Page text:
Annoyed Librarian
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Special ALA Rates for Unemployed Librarians! Woo Hoo!

We got an exciting announcement a couple of weeks ago that if you're an unemployed librarian, you can join ALA at a discount. Yay! "Do you know, for example, that ALA has a special membership category at $46 for non-salaried library employees who make less than $25,000 a year or are unemployed?" we are asked. In fact, I did know that. I've known about the various rates for years, and have been taking advantage of them all along. For a few years, I used the student rate, which is currently $33/year.  Unfortunately, the ALA will only let you be a student for five years, so after that you have to come up with another plan. For a few years I pretended to be a library support staff member (currently $46/year), then I posed as a non-salaried member for a number of years, until finally I claimed to be a retired member (also $46/year), and I can probably keep up that fiction for the rest of my career. I have all the ALA junk sent to my home address, and what are the chances ...

In Which I Resist the Group Techno-Hug

A kind reader sent me a blog post by a cheerful librarian who didn't like it that the AL is so "negative" and that the blog and many of its commenters would make fun of a ridiculous library movement because the persons behind it were "passionate" and "enthusiastic." Supposedly, we need more passion and enthusiasm in librarianship. I was under the impression that we had lots of "passion" and "enthusiasm" but almost no culture of criticism. Passion and enthusiasm don't matter. What matters is the result. Librarians are prone to think that being bubbly and chirpy is somehow important. For a lot of us, being bubbly and chirpy makes you look like an idiot. Dance around enthusiastically grinning like a fool all you like, but your enthusiasm moves me not a whit. You can put on a happy face or direct your feet to the sunny side of the street or load up on antidepressants or whatever else you need to get through the day, but I don't care how ...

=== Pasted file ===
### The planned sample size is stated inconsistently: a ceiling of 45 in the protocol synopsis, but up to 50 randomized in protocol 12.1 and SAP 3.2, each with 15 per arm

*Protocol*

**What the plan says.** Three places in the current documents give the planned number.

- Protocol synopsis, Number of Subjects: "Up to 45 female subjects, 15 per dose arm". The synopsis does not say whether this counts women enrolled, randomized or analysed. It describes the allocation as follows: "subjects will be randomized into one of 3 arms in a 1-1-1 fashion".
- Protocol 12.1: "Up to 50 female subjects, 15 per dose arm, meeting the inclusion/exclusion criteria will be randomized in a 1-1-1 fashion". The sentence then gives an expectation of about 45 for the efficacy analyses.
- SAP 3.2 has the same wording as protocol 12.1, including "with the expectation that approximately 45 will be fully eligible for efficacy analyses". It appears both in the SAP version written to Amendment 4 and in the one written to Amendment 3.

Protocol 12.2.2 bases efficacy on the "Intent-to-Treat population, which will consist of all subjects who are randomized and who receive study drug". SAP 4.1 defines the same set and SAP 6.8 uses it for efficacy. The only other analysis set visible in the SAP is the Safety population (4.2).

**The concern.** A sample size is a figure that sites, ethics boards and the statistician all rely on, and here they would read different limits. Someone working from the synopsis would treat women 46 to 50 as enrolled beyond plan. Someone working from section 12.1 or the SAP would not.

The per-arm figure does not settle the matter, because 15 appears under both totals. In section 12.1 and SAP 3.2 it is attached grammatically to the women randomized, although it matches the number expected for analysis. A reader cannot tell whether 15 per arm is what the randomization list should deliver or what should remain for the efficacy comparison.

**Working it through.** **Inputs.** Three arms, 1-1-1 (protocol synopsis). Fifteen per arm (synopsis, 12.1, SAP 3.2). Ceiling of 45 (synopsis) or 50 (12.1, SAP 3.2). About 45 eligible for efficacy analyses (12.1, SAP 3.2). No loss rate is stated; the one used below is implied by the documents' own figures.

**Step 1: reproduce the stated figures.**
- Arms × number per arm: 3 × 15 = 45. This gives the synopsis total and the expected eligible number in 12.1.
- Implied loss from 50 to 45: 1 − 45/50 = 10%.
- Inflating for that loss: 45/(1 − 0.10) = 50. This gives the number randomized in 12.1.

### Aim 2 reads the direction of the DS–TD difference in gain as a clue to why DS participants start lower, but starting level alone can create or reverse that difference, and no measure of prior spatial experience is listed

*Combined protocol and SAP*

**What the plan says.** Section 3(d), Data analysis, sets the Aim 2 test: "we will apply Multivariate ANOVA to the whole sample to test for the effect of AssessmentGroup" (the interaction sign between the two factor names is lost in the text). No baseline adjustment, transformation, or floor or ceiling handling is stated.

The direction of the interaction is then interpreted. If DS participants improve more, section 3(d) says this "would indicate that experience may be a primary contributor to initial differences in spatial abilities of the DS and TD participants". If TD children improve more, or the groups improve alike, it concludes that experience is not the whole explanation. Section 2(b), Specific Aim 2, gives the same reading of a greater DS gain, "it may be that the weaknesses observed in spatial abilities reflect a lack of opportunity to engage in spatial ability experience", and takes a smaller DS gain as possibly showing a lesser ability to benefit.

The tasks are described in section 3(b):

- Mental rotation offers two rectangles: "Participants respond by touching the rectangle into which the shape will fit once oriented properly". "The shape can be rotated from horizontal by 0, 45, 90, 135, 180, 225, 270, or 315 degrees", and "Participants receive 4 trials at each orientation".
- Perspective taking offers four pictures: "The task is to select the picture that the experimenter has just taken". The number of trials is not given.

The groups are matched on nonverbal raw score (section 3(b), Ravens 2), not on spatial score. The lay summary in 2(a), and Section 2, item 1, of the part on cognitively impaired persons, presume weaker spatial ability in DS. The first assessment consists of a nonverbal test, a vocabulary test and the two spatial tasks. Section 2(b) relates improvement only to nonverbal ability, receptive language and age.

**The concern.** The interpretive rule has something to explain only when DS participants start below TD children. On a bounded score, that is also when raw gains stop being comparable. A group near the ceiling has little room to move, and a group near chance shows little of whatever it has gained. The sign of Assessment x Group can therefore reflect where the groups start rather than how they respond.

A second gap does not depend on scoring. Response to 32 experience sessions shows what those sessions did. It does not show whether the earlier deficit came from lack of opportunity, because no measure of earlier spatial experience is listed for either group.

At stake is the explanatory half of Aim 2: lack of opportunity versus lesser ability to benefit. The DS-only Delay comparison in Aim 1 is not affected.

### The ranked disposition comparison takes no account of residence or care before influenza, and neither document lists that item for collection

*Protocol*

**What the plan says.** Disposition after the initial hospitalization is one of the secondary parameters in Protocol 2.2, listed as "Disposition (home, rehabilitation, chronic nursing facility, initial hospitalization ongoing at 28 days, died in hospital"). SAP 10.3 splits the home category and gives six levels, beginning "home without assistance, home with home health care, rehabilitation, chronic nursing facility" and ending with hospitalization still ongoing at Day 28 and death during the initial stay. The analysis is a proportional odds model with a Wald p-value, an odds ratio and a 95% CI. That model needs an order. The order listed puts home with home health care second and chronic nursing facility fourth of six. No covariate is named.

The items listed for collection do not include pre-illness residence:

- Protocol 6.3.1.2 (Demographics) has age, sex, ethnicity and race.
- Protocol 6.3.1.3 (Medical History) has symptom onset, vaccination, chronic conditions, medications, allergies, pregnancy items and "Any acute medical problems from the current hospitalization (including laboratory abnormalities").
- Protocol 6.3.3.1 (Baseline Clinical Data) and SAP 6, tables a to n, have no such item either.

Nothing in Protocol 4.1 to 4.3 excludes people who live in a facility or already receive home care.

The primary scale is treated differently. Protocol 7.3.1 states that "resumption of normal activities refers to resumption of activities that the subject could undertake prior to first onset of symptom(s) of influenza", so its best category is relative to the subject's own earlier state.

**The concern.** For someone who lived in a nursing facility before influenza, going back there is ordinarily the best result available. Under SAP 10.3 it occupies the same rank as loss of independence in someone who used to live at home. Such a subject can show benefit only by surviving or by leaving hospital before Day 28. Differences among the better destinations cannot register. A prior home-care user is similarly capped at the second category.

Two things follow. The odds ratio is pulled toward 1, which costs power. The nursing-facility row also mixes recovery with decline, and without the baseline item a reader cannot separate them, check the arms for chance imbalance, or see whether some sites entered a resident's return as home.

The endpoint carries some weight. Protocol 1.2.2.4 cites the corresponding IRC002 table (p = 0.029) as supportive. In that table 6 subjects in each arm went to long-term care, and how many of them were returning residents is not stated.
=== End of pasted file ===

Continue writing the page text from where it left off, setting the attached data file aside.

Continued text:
Shiny Toys and Glossy Gimmicks

It was pretty obvious by the response to my last post that there are at least two sorts of librarians - those who value trite, vulgar, attention-seeking gimmicks that supposedly benefit the profession, and those who don't. I really shouldn't be so hard on those librarians who value the trite and vulgar. They really can't help themselves. They live in a world awash with vulgarity and self-obsession, and they don't have the proper moral compass to steer clear of them. Execrable rock videos, balloon boys, they're both part of the bizarre society we have developed in which the only value that matters is to get noticed, not to have anything worthwhile to say. One has to hand it to some librarians: they definitely know how to get noticed. They dress up trite gimmicks with glossy trappings and wave them in front of audiences of librarians, most of whom are good-hearted and desire to promote their profession - traits which blind them to the lack of substance behind these attention-seeking ...

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